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April 24, 2019 at 11:07 am

Hooper: ‘Biology Still Needs Romantic, Heroic, and Idiosyncratic Research’

Dr. Scott Hooper was recently featured in a Q&A issue of Current Biology, where he noted, “I believe that biology still needs romantic, heroic, and idiosyncratic research and that progress will suffer if we do not provide sufficient funding for it to continue.”

Dr. Scott Hooper is holding the next generation of possible scientists -- his niece's son.

Dr. Scott Hooper is holding the next generation of possible scientists — his niece’s son.

Hooper, Professor of Neuroscience in Biological Sciences, discussed his journey from isolated childhood ranch to Ohio University, where he has been since the early 1990s. His research uses electrophysiology and computer simulation to study how neuromuscular systems create movement.

In one response, he disabused the notion biology is basically understood:

Do you believe that your history made a difference in how you think about science? In that it has made me very suspicious of premature transitions from basic to applied research, yes. Major funding agencies have decided primarily to fund only research with very direct connections to human disease and defect. Implicit in this shift is the belief that biology is basically understood and the only need now is applying this understanding. The history of science is littered with ludicrously wrong pronouncements that field X is basically understood. One hundred years ago, physics was supposedly essentially ‘done’: all that remained were a few insignificant, niggling problems, such as black-body radiation, an insignificant, niggling problem the solution of which spawned quantum mechanics. We cannot yet construct even a bacterium from scratch. The idea that we have sufficient understanding of the immensely more complex eukaryote cell — much less organs composed of millions or billions of these individually immensely complex entities — to push biology toward being primarily an applied science seems hubris to me. I find it inconceivable that there do not remain transformational discoveries in biology: discoveries that will be made from basic research in some presently obscure backwater of science. Barbara McClintock is an example of the difference a romantic and heroic individual can make. I believe that biology still needs romantic, heroic, and idiosyncratic research and that progress will suffer if we do not provide sufficient funding for it to continue. Like all research, most of it will be dross, but some of it will be the rare gem that clarifies everything that is viewed through it.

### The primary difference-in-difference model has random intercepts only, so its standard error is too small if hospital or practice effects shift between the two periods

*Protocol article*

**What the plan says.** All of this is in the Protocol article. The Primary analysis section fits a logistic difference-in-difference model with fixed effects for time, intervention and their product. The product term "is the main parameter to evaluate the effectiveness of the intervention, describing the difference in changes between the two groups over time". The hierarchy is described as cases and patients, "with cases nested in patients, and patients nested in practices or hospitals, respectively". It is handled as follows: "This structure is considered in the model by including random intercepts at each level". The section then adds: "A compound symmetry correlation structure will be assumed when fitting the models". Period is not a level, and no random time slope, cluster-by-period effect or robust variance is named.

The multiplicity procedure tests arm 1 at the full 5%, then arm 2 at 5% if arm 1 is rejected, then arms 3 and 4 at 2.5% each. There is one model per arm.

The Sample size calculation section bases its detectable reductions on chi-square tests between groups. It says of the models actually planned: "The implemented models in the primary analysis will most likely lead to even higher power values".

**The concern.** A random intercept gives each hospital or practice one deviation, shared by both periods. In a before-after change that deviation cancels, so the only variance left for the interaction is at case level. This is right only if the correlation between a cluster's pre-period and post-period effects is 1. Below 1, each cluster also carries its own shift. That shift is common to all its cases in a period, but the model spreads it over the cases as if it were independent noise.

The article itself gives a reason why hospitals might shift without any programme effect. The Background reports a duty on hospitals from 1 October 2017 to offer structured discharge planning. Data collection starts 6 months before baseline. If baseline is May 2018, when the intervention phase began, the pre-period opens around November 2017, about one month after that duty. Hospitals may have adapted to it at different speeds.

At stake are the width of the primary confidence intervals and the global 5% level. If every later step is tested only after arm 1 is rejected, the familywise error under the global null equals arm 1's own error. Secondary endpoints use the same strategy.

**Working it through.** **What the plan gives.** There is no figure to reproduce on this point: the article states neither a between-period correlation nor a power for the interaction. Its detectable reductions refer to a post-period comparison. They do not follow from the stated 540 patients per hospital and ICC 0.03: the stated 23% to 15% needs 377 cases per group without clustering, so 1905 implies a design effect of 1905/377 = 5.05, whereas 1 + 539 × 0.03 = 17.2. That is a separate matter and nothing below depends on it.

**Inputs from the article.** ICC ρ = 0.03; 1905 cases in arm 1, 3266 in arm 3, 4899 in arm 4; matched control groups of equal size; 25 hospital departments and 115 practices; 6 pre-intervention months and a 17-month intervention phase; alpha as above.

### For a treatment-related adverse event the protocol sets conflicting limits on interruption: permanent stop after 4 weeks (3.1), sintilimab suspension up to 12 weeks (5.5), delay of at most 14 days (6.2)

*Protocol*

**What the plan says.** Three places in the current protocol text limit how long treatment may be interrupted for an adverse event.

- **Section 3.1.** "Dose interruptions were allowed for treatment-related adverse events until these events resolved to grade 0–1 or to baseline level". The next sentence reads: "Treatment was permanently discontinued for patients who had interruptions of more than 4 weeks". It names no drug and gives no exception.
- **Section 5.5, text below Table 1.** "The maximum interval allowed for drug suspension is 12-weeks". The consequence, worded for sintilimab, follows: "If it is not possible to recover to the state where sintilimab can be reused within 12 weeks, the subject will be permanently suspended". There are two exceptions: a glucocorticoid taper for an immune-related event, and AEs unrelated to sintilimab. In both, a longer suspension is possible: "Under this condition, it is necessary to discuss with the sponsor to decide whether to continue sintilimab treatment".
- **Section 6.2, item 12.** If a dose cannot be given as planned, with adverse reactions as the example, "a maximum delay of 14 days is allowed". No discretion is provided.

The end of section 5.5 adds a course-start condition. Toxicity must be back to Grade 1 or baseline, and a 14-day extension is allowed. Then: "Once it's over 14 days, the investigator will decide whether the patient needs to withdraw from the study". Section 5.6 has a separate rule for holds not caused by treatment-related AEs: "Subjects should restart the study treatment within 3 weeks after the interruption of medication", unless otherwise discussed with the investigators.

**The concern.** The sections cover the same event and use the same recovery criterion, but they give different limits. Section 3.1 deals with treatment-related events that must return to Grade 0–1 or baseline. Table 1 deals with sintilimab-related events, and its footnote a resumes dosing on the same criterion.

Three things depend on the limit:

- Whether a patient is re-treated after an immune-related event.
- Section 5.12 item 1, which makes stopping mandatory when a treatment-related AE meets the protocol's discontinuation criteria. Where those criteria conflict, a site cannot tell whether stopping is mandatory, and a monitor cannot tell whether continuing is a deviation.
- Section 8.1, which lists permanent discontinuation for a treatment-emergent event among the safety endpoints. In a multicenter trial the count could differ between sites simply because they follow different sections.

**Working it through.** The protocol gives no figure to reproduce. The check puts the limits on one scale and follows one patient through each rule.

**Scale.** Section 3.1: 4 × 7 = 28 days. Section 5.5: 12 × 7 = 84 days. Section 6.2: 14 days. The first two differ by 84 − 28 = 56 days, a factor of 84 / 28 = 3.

Read the rest of the interview, including his thoughts on robotics, in Current Biology.

Hooper recently co-edited a book (with Ansgar Buschges, University of Cologne) titled “Neurobiology of Motor Control: Fundamental Concepts and New Directions.”

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